Christian Science practitioners are not clergy, but are found worldwide, and play an important role in the church. To be listed as a practitioner in the church’s monthly periodical, The Christian Science Journal, an individual must devote his or her full time to helping individuals through prayer. (Eddy’s Science and Health is the best source for information on the Christian Science approach to spiritual healing, particularly the chapter “Christian Science Practice.”) Practitioners are self-employed, and fees and payment are determined by the individual practitioner. Practitioners, like many Christian Scientists, have taken Primary class instruction, a two-week course of study that teaches students how to heal themselves and others. Some practitioners eventually take Normal class instruction and become teachers of Primary classes.

A quick survey of the listings of Christian Science practitioners (healers and teachers of classes in healing) in the monthly Christian Science Journal gives a sense of the situation: women could attain leadership roles outside of Boston. [Image at right] In 1900, San Francisco’s listings of practitioners were sixty percent women; Chicago’s listings were eighty-three percent women; and London’s listings were eighty-one percent women. In 1950, San Francisco’s practitioners were nearly eighty percent women; Chicago’s practitioners were eighty-one percent women and London’s practitioners had increased to 85.5 percent women. In 2000, San Francisco’s Christian Science practitioners were 65.5 percent women; Chicago’s practitioners were close to eighty percent women, and London’s practitioners were eighty-four percent women.


Today, the roles women play in The Church of Christ, Scientist are, at last, many and varied, both at Boston headquarters and in branch churches worldwide. Is this a reflection of a change in Christian Science attitudes, or a reflection of changes in society? It is likely a little of both, but such progress is welcome, even as it is ongoing. In 1959, Helen Wood Bauman (1895–1985) was appointed the first woman editor of the Christian Science periodicals since 1892. Katherine Fanning (1927–2000), [Image at right] the first woman editor of the daily newspaper founded by Eddy, the Pulitzer Prize winning The Christian Science Monitor, was not appointed until 1983. In 1988, for the first time, two women were simultaneously serving as members of the Mother Church board of directors, a sign that the “highest places in government” in the denomination were becoming more and more accessible to women.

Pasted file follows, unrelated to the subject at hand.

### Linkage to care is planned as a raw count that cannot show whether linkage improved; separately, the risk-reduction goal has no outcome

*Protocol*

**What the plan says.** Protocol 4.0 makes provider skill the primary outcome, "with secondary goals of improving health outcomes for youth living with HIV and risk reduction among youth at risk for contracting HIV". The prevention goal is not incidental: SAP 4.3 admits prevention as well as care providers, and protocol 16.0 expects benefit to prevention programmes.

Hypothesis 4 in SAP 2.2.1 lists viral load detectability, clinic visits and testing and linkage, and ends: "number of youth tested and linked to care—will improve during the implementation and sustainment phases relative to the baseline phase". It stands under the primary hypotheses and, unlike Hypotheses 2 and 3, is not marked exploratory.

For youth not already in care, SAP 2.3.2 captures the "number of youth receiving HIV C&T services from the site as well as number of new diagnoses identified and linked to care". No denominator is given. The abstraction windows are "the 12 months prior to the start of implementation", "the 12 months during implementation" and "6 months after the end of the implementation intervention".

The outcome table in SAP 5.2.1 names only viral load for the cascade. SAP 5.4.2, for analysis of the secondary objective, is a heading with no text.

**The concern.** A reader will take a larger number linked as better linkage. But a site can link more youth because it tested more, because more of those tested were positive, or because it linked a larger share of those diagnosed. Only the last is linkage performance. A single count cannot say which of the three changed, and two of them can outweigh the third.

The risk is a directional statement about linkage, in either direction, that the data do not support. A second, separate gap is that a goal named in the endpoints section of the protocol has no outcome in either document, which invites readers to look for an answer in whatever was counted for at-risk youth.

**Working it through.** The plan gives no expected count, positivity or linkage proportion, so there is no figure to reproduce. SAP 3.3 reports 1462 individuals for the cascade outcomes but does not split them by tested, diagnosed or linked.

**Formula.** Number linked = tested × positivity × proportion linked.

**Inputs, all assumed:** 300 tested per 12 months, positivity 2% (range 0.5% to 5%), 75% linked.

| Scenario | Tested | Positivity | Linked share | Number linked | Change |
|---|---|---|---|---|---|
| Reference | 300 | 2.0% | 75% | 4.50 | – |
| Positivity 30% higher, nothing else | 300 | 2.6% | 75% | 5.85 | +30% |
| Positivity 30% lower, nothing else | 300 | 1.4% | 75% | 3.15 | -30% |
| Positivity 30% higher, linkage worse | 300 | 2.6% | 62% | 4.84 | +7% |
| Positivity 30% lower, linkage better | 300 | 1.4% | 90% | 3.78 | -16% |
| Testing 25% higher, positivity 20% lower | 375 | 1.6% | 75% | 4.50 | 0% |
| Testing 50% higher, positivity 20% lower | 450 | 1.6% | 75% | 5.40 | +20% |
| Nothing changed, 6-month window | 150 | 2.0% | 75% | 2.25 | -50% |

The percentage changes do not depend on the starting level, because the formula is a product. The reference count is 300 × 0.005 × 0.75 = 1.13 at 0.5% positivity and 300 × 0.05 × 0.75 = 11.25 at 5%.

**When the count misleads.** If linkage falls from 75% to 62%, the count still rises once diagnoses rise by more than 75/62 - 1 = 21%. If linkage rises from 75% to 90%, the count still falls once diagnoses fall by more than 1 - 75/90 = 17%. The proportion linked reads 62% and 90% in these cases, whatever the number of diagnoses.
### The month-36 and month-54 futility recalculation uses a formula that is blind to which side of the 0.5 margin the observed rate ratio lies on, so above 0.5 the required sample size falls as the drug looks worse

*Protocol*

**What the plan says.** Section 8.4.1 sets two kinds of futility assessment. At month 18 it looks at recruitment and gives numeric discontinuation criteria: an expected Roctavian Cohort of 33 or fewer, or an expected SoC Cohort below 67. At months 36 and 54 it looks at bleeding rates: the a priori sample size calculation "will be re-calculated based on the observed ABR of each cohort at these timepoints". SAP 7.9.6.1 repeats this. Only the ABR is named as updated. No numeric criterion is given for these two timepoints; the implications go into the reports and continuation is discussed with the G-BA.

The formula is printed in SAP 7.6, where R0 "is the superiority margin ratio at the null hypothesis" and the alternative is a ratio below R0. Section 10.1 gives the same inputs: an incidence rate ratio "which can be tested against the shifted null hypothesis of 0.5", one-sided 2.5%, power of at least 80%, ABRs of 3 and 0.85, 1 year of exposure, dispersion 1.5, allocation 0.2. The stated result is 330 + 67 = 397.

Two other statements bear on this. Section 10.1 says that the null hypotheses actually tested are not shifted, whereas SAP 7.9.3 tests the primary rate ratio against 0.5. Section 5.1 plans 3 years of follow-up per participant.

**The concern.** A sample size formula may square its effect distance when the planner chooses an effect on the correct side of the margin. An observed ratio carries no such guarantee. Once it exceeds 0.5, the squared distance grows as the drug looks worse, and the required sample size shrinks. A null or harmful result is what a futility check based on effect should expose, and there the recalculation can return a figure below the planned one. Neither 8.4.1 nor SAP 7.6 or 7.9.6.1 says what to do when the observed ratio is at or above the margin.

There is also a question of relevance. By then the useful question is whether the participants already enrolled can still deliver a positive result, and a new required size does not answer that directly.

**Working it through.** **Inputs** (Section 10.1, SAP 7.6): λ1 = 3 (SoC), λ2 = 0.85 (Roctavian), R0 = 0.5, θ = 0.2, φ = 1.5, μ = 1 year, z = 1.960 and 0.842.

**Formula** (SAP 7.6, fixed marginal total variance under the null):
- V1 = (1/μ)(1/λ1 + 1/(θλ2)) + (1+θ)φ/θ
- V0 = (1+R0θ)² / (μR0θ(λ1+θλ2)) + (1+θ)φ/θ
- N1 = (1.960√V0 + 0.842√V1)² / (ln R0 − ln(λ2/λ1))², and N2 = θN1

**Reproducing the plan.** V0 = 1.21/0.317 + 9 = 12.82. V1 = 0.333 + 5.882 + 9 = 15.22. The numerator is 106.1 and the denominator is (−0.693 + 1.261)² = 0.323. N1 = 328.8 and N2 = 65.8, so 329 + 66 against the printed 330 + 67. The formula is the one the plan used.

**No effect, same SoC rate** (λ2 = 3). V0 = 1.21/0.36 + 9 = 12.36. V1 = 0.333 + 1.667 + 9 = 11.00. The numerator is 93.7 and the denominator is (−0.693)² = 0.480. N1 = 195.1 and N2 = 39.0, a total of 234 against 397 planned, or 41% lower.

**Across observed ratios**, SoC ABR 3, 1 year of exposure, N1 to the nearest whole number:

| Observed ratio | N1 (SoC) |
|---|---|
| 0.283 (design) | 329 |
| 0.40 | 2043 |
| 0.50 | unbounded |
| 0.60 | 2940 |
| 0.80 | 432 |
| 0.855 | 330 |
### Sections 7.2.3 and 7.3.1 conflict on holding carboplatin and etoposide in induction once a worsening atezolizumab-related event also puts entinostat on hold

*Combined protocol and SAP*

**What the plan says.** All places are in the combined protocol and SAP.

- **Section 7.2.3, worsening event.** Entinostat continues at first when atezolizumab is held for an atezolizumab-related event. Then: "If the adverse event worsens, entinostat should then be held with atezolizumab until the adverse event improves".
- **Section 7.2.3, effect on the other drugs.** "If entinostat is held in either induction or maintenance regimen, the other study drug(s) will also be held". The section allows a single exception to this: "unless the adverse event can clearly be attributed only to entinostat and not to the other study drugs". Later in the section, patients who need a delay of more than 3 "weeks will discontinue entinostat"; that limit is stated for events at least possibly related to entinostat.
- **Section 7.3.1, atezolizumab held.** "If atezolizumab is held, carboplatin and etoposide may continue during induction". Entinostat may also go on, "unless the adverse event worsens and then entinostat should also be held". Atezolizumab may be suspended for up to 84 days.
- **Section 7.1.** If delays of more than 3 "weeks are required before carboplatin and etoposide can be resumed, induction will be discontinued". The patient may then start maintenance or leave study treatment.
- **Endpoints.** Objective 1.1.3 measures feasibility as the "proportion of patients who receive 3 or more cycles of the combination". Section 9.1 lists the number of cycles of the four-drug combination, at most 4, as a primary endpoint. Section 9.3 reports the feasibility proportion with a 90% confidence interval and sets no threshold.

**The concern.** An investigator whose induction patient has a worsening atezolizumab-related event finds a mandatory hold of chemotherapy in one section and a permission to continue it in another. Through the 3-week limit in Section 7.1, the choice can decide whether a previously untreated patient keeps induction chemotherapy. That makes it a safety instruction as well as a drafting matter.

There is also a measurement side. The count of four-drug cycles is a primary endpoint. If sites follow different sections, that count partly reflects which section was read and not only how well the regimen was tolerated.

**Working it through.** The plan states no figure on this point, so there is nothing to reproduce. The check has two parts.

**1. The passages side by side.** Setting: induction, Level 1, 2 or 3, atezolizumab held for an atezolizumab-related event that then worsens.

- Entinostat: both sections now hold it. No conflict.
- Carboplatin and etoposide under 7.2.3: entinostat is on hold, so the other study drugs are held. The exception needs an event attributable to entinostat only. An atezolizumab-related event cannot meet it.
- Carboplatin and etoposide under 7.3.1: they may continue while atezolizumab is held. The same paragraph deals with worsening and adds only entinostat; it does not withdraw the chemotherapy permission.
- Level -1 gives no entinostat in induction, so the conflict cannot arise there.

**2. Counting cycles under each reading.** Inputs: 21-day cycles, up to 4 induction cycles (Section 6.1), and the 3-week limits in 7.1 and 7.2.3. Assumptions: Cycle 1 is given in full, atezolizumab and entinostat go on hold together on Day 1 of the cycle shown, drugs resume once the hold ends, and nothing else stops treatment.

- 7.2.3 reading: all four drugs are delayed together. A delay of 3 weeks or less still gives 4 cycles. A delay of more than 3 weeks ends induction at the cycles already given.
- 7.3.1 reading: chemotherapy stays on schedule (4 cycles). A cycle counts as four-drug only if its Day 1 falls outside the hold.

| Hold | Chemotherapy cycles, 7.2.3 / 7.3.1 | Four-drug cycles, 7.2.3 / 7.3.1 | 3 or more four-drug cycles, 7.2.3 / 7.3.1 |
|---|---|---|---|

Currently in 2022, women serve in a variety of leadership roles at church headquarters in Boston. For example, Barbara Fife and Mary Alice Rose are members of the board of directors; the First Reader conducting church services is Mojisola George; (Image at right) Ethel Baker serves as editor of The Christian Science Publishing Society’s religious periodicals; the President of the church is Mimi Oka; and The Christian Science Monitor’s managing editor is Amelia Newcomb.

Another important advance for The Church of Christ, Scientist, is its increasingly international as well as racially diverse presence. The November 2021 admission of church members included applications received from a number of countries: Angola, Australia, Brazil, Canada, Cuba, Democratic Republic of the Congo, Germany, India, Italy, Kenya, Mexico, Nigeria, Pakistan, Peru, Republic of the Congo, Rwanda, Sierra Leone, South Africa, Spain, Togo, United Kingdom, United States, Uruguay, Zambia, and Zimbabwe. Women are playing an important role in leading the internationalization of the denomination.


Mary Baker Eddy founded a religion. This is significant, for even today, nearly 150 years after this founding, there are not many religions that identify women as among their founders. Eddy also led the church and was deeply involved in its government from the time of its founding until her passing three decades later. The Church of Christ, Scientist, while not intended by Eddy to be a women’s religion, has attracted a large number of women into its ranks. Its theology emphasizes the spirituality and the equality of men and women, without segregation or subordination of women, or men. This strong sense of equality precludes the placement of either sex on a pedestal. By ruling out comparisons that define the superiority (or inferiority) of maleness or femaleness, Christian Science has over time made it more possible for women to attain important positions within the denomination, and for a fairly new church (which will be 150 years old in 2029) this progress will surely continue to become evident.